Every fundamental interaction in Physics comes from "some bosonic field" or "force carrier", according to QFT. We have 4 fundamental interactions(force carriers):

  1. Gravity (Gravitons)
  2. Electromagnetism (photons)
  3. Weak nuclear force.(W, Z)
  4. Strong nuclear force (gluons).

Every field has a source:

  1. Gravity's source: mass (or more generally energy-momentum in general relativity).
  2. Electromagnetism: electric charge (also magnetic charges if we include magnetic monopoles or their generalizations in the picture).
  3. Weak nuclear force: "weak charge" (we could undertand it as "flavor exchange" at the level of the electroweak theory at energies around 80-90GeV).
  4. Strong nuclear force: "color charge".

With the discovery of the Higgs field, one question naturally arises:

What is the "source"/characteristic of the Higgs boson field? Is the Higgs field "universal" like gravity or it is more like the electroweak or strong fields?

  • $\begingroup$ possible duplicate physics.stackexchange.com/q/17944 $\endgroup$
    – anna v
    Jul 19 '13 at 17:41
  • $\begingroup$ Possible duplicate: physics.stackexchange.com/q/1080/2451 $\endgroup$
    – Qmechanic
    Jul 19 '13 at 17:59
  • $\begingroup$ There is no answer or question in those questions to what the Higgs field "characteristic" would be... $\endgroup$
    – riemannium
    Jul 19 '13 at 18:03
  • 3
    $\begingroup$ The Higgs is not a gauge field so you can't interpret it's couplings as "charges" in the usual sense. That is, it isn't coupled to a conserved current. $\endgroup$
    – Michael
    Jul 20 '13 at 8:56
  • 2
    $\begingroup$ Alfred, a gauge field IS gauge invariant by definition, does it?Hence the name! If the Higgs field is not gauge field, how could it be gauge invariant? It is an issue of mathematical definition... $\endgroup$
    – riemannium
    Jul 20 '13 at 20:35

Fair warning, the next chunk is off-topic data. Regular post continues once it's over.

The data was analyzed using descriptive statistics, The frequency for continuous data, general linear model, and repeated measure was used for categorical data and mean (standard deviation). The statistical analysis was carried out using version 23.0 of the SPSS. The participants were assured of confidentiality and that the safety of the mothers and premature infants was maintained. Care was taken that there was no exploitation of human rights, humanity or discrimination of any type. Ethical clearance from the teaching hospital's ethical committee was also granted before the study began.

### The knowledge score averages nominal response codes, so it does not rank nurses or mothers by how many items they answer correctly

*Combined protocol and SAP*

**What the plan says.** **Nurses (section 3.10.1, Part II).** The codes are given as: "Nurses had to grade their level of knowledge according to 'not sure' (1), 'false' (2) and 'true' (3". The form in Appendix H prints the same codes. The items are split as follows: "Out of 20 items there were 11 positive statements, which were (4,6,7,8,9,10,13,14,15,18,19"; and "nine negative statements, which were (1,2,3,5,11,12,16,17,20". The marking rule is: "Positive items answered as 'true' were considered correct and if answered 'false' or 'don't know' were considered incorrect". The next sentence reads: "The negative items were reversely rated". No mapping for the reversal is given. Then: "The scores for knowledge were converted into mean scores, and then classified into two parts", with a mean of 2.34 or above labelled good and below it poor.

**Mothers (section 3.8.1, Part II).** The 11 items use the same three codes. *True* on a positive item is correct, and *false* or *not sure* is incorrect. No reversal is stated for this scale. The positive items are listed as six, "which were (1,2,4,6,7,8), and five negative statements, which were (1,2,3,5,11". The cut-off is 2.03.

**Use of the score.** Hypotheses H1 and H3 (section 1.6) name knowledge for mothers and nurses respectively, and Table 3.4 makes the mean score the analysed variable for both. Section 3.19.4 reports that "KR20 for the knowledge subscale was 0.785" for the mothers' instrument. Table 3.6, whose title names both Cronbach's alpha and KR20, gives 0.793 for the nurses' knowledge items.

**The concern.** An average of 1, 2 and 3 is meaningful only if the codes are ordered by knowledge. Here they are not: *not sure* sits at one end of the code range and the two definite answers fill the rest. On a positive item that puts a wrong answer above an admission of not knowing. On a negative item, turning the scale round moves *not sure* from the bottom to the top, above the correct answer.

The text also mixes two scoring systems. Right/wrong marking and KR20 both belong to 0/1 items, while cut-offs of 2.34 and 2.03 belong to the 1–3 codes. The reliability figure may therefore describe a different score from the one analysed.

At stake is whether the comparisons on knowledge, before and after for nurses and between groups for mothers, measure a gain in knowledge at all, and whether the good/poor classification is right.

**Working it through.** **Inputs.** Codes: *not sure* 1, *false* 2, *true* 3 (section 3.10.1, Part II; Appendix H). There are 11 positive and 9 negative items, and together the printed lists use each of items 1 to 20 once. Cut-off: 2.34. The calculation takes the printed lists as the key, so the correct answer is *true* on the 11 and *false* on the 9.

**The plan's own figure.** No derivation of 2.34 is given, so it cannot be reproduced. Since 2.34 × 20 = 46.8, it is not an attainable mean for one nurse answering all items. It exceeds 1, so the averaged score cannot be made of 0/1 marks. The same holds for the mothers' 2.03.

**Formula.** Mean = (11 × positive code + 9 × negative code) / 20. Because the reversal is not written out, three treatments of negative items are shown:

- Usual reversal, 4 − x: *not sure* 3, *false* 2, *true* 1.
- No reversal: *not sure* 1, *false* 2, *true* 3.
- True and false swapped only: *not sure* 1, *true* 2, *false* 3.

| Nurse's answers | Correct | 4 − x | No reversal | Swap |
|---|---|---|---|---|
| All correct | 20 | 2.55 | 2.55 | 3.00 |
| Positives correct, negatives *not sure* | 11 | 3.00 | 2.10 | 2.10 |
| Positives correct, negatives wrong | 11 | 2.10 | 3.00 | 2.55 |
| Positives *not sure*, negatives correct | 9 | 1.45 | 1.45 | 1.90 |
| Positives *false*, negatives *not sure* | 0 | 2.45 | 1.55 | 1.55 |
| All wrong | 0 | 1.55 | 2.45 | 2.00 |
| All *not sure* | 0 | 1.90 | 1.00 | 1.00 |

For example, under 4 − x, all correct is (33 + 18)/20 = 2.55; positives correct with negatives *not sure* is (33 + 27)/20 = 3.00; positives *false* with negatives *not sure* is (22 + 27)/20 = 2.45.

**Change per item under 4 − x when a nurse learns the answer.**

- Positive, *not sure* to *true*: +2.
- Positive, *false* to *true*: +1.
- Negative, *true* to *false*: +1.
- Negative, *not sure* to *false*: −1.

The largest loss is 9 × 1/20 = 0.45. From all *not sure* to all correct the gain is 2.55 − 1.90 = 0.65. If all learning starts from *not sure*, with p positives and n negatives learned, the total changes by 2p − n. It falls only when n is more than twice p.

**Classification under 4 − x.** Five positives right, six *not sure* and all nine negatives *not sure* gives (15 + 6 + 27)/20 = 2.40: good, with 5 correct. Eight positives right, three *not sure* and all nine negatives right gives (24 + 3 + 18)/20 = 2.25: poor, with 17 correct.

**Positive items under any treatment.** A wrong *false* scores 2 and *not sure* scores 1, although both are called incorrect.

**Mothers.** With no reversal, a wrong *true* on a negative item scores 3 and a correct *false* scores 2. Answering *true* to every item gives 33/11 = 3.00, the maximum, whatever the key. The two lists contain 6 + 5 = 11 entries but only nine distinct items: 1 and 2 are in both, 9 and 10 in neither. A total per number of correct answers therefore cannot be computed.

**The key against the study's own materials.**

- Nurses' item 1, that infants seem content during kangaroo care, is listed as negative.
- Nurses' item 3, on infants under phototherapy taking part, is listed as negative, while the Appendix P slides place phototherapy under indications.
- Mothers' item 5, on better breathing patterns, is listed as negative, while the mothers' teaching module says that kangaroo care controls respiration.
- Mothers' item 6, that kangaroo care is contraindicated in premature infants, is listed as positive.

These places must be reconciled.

It is interesting to look at interaction part of Lagrangians:

Linearized Gravity (first order, scalar field): $\partial^\mu ~ \Phi ~\partial^\nu\Phi ~h_{\mu\nu} = T^{\mu\nu}~h_{\mu\nu}$

Electromagnetism : $\bar \psi \gamma^\mu \psi ~ A_\mu = j^\mu A_\mu$

Higgs for bosons: $B^\mu H B_\mu H $

Higgs for fermions: $e_R (E_L H) $

One sees that it is not possible to find a general "source" for the Higgs field which makes sense.

Maybe, in the fermion case, you could consider, that, in some sense, there would be a ($e_R E_l$) "source" for the Higgs, but it would be more an abuse of language.

  • 1
    $\begingroup$ Typo in the first eq: change a $\partial^\mu$ to $\partial^\nu$. Otherwise good. $\endgroup$
    – Michael
    Jul 20 '13 at 8:52

Every fundamental interaction in Physics comes from "some field"

Every fundamental particle comes from "some field". So, what is the "source" of the electron and neutrino fields and of the quark fields?

In the context of the Standard Model, the fields are fundamental; the particles are quanta of the (modes of the) field.

The (ordinary) Higgs fields are two complex, self-interacting scalar fields with 4 associated quanta (particles and anti-particles).

The Higgs fields are electroweak charged and form a weak isospin doublet (like the electron-neutrino doublet and the up-down' quark doublet) and thus interact with the electroweak gauge fields.

The Higgs fields also interact with the fermion (matter) fields via Yukawa interactions.

So, to summarize, to ask for the source of the Higgs fields, it seems to me, is to ask for the source of quantum fields in general. But, as far as we know, quantum fields are fundamental.

  • $\begingroup$ I deleted some inappropriate comments. $\endgroup$
    – David Z
    Jul 20 '13 at 7:28

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